Google co-founder Larry Page has received a residence permit in New Zealand, country officials confirmed. Interestingly, a study was recently published that speaks of the "dangerous state" of industrial civilization, and in the rating of the "Noah's Arks" New Zealand is in first place in terms of resistance to external influences.
In addition, it was reported that billionaires buy land for bunkers in New Zealand, preparing for the apocalypse… And now the richest man in the world, suddenly became a citizen of this particular country.
Immigration New Zealand said Page first applied for a residence permit in November on a special visa open to people with an investment of at least NZ $ 10 million (US $ 7 million).
"Since he was abroad at the time, his application could not be considered due to COVID-19 restrictions," the agency said in a statement. "As soon as Mr. Page entered New Zealand, his application was processed and it was approved on February 4, 2021."
Obtaining resident status in New Zealand does not necessarily affect Page's resident status in the United States or other countries.
New Zealand lawmakers confirmed that Page and his son first arrived in New Zealand in January after the family filed an urgent application to evacuate their son from Fiji due to a medical emergency.
“The day after receiving the application, the New Zealand Air Ambulance, staffed by a New Zealand Intensive Care Companion Nurse, transported a child and adult family member from Fiji to New Zealand,” Health Minister Andrew Little told lawmakers in parliament.
Little answered questions about how Page managed to get into the country at a time when New Zealand closed its borders to non-residents in an attempt to stem the spread of the coronavirus.
Little told lawmakers that the family followed current virus-fighting protocols when they arrived in the country.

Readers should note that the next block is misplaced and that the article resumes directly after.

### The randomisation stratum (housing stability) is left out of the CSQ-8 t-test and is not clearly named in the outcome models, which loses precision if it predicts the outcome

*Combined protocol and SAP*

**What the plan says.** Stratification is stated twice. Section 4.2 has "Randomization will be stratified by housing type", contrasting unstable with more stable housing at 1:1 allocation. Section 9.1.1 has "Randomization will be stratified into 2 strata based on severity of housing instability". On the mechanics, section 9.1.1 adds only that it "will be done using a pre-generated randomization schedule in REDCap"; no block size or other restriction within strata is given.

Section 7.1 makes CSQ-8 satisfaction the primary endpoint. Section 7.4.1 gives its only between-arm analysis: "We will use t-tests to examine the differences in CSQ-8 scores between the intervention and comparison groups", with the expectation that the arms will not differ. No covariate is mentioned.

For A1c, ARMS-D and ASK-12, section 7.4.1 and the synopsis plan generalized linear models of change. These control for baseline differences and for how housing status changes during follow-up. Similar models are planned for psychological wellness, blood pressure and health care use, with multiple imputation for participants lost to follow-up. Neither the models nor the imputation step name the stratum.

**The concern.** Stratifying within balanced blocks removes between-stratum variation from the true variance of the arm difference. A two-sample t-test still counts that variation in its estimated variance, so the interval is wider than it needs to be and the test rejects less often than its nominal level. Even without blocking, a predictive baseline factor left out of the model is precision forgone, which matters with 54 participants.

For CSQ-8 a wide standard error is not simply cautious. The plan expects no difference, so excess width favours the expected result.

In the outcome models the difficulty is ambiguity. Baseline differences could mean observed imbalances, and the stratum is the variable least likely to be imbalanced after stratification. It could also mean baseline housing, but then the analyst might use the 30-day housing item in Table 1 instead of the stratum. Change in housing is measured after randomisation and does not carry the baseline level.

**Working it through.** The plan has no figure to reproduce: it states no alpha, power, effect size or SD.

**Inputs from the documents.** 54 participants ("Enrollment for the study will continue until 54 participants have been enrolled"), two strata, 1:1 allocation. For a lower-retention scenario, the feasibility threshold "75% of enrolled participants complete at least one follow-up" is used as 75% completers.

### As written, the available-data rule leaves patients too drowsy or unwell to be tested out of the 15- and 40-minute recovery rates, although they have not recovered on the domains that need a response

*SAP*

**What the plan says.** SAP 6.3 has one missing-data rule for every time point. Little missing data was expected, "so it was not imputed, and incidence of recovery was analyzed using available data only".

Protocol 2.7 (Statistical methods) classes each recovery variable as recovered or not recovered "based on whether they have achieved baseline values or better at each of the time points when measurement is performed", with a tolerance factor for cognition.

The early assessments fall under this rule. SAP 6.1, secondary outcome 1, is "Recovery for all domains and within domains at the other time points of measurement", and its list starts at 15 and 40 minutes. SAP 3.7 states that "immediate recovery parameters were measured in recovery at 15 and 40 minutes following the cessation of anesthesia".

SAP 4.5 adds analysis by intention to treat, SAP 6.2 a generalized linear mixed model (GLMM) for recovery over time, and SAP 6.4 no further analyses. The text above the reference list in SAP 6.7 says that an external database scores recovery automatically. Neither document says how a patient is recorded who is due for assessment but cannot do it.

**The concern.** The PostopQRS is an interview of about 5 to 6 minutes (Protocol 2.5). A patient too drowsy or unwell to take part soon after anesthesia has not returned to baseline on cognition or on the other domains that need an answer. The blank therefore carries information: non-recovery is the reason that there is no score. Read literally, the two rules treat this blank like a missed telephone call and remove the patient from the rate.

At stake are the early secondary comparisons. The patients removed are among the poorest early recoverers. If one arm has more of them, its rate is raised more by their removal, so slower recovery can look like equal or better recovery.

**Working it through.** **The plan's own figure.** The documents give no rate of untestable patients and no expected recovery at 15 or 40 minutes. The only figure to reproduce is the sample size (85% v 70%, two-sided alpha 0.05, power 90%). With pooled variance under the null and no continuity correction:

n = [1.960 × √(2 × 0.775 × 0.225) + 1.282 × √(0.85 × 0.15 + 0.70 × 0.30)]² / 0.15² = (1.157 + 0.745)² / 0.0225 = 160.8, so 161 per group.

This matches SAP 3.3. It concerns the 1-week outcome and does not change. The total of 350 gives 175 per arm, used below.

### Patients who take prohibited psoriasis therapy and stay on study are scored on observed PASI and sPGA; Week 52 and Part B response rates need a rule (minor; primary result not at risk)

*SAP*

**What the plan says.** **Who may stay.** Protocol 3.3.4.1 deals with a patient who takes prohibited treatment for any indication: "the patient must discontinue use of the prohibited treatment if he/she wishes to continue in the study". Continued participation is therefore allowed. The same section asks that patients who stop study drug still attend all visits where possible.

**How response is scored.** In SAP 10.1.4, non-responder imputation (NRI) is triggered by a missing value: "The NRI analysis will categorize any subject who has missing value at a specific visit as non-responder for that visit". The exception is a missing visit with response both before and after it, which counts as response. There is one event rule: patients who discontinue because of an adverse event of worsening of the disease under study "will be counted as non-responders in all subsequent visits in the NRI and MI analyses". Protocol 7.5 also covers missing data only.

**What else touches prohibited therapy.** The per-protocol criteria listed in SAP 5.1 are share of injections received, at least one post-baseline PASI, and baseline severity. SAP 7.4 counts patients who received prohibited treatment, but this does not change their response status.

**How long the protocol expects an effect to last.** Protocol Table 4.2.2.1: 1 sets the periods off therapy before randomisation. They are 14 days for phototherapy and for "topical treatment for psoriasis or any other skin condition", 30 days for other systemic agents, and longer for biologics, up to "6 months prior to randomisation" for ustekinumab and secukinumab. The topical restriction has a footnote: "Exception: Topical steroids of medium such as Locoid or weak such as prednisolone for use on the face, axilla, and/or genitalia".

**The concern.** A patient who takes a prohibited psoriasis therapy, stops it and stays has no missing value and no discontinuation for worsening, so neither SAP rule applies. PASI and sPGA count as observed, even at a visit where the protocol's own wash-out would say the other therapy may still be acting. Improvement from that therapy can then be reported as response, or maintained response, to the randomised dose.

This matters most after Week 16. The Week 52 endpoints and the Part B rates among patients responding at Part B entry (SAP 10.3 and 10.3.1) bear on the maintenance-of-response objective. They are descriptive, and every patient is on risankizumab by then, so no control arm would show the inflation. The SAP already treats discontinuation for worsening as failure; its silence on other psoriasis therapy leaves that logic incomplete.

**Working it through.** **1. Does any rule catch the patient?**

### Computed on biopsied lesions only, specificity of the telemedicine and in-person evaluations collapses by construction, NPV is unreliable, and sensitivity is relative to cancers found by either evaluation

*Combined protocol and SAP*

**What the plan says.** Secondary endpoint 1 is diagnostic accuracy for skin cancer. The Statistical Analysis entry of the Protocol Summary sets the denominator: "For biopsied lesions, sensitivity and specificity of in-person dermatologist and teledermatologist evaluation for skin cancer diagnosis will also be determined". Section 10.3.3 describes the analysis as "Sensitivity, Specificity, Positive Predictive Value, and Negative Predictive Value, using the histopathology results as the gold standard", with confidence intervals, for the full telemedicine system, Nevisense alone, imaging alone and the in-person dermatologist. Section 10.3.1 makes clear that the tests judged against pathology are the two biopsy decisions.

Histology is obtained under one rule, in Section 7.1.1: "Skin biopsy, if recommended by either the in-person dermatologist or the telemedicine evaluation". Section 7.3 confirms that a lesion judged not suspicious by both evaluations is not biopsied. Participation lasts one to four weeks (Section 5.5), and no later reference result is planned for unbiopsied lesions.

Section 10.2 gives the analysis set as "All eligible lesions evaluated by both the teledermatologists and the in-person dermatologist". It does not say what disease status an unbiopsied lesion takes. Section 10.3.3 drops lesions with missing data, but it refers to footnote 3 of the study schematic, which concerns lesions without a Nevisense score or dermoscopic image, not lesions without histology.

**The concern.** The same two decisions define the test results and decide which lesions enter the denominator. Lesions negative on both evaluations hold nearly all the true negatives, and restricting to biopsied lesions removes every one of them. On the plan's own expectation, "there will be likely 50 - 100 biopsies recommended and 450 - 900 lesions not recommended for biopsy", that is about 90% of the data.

Page's application for a residence permit was approved after about three weeks.
On Friday, Forbes ranked Page the sixth richest person in the world with a fortune of $ 117 billion. Forbes noted that Page stepped down as CEO of Google's parent company Alphabet in 2019, but remained a board member and controlling shareholder.
Opposition lawmakers said the episode raises questions about why Page got permission so quickly at a time when many skilled workers or separated family members who were desperately trying to get into New Zealand were being denied.
“The government is making it clear that money is more important than doctors, fruit pickers and families separated from their children,” AST deputy leader Brook van Velden said in a statement.
In 2017, it became known that Silicon Valley billionaire Peter Thiel was able to obtain New Zealand citizenship six years earlier, despite having never lived in the country. Thiel received permission after one of the top lawmakers decided that his entrepreneurial skills and philanthropy were valuable to the country.
For the ceremony, Thiel did not even have to leave California - he received citizenship during a private ceremony at the New Zealand consulate in Santa Monica.